Wednesday, December 12, 2012

Conversion of an anatomic hemiarthroplasty to a reverse total shoulder

Some arthroplasty systems provide for the conversion of an anatomic humeral component to a reverse total shoulder. This conversion is easy with in vitro models, but, as we found out this week, in vivo it is challenging. Here is the x-ray of a patient who had had a prosthesis for fracture performed elsewhere. After this procedure she had no active elevation and consulted with us about the possibility of a reverse total shoulder. We had the options of removing the cemented stem and performing our usual reverse total shoulder prosthesis or of trying to preserve the stem and do a conversion. We elected the latter after extensive consultation with the patient.
 Our preoperative templating shows the challenge: while putting the reverse humeral tray and cup on the humeral prosthesis seems easy, the templating view shows that it is necessary to move the humerus distally to allow for insertion of the glenoid component...

to achieve reduction.

 The surgery was very difficult because of the challenge of exposing the glenoid and the problems of getting the glenosphere for this system properly seated on the base plate (required meticulous resection of the bone around the base plate - especially inferiorly - and very fiddly positioning of the glenosphere and challenge of assuring that the glenosphere is fully seated). Reduction was challenging, but stable. There we three special issues we encountered. First, as shown below, it is important that there is no bone extending beyond the medial extent of the base plate, otherwise it will block full seating of the glenosphere. It is difficult to see all the way around the baseplate, yet attention to this detail is essential.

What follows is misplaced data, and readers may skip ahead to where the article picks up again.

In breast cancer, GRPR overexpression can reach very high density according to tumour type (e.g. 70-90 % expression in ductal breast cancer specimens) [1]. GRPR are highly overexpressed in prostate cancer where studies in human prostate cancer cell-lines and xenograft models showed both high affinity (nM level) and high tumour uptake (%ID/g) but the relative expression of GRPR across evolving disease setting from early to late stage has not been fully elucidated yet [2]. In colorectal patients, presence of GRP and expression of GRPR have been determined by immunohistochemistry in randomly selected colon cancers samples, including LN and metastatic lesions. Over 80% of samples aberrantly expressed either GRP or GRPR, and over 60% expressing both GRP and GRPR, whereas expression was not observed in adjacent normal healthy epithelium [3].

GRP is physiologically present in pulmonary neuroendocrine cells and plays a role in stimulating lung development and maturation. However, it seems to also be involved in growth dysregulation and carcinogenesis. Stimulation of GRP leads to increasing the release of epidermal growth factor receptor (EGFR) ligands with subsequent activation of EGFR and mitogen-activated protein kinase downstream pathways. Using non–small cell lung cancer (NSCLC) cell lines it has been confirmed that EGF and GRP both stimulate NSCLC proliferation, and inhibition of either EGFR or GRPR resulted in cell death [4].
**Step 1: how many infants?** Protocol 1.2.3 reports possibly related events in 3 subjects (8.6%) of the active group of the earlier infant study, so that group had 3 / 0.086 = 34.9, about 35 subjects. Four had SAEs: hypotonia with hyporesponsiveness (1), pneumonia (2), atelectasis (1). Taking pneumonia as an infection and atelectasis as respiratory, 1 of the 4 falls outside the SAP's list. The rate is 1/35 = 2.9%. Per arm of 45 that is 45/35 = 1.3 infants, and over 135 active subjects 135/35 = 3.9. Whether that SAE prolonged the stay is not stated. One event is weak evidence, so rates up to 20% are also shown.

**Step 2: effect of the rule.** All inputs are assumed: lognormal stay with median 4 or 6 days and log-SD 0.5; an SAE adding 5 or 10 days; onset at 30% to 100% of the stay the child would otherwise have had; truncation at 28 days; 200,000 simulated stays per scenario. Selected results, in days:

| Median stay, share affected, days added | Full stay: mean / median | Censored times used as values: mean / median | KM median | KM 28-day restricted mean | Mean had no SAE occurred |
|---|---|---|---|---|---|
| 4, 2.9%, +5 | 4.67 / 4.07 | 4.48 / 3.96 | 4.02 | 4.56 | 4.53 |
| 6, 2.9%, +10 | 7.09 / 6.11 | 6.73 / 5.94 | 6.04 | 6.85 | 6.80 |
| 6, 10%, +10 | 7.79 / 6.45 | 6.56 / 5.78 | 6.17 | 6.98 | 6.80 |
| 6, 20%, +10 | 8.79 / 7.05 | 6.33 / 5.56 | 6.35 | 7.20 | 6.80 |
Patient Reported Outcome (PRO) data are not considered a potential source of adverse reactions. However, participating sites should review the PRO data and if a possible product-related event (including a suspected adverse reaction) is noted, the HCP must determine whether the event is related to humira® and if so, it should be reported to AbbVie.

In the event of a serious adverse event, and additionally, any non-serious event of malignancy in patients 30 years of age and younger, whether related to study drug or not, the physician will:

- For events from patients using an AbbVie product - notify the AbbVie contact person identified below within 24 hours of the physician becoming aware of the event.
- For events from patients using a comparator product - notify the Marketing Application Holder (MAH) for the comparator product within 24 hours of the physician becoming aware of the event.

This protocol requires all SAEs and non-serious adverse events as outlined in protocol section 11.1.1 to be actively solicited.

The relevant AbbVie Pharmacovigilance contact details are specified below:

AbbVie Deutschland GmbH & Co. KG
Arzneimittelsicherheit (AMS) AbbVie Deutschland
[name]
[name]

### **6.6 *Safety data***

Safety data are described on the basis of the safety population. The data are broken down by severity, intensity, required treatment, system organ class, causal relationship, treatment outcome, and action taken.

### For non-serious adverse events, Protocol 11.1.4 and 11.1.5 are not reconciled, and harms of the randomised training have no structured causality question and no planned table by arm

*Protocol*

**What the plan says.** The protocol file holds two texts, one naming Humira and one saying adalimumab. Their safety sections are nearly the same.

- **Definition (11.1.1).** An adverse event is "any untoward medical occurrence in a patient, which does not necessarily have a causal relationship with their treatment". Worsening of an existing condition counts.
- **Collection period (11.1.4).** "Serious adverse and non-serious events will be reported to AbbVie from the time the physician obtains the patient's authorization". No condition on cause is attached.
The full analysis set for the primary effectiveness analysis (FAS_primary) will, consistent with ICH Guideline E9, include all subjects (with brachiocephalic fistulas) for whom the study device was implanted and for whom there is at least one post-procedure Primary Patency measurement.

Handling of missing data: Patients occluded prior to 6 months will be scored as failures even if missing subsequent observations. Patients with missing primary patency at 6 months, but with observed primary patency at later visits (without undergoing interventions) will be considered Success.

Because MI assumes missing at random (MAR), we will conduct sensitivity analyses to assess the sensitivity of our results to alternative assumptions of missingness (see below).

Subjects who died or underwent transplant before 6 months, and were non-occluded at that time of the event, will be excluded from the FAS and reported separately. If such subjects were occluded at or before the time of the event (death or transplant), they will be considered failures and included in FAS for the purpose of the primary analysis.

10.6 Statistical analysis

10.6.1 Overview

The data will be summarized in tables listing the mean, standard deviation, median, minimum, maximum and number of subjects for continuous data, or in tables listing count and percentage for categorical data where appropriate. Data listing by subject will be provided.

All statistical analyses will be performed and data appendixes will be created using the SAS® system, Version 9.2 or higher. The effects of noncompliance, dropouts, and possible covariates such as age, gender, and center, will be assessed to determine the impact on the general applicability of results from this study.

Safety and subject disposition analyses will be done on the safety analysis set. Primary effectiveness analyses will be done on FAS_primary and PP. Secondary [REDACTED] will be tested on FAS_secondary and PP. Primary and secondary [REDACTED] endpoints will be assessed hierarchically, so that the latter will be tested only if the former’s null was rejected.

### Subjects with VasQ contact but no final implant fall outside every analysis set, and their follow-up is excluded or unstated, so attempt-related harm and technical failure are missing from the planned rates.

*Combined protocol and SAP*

Secondly, the base plate is not circular. Thus the glenosphere must be rotated exactly right for seating. This is not an issue with systems with a circular base plate. 
Finally, the glenosphere is not held in place by a Morse taper, only by a single screw. The fatigue properties of this glenosphere fixation in vivo are not known.

Bottom line, it is important to know your reverse system. They are all different.

Here's our post op film.

Happily, all nerves worked at the end of the case. Stay tuned.


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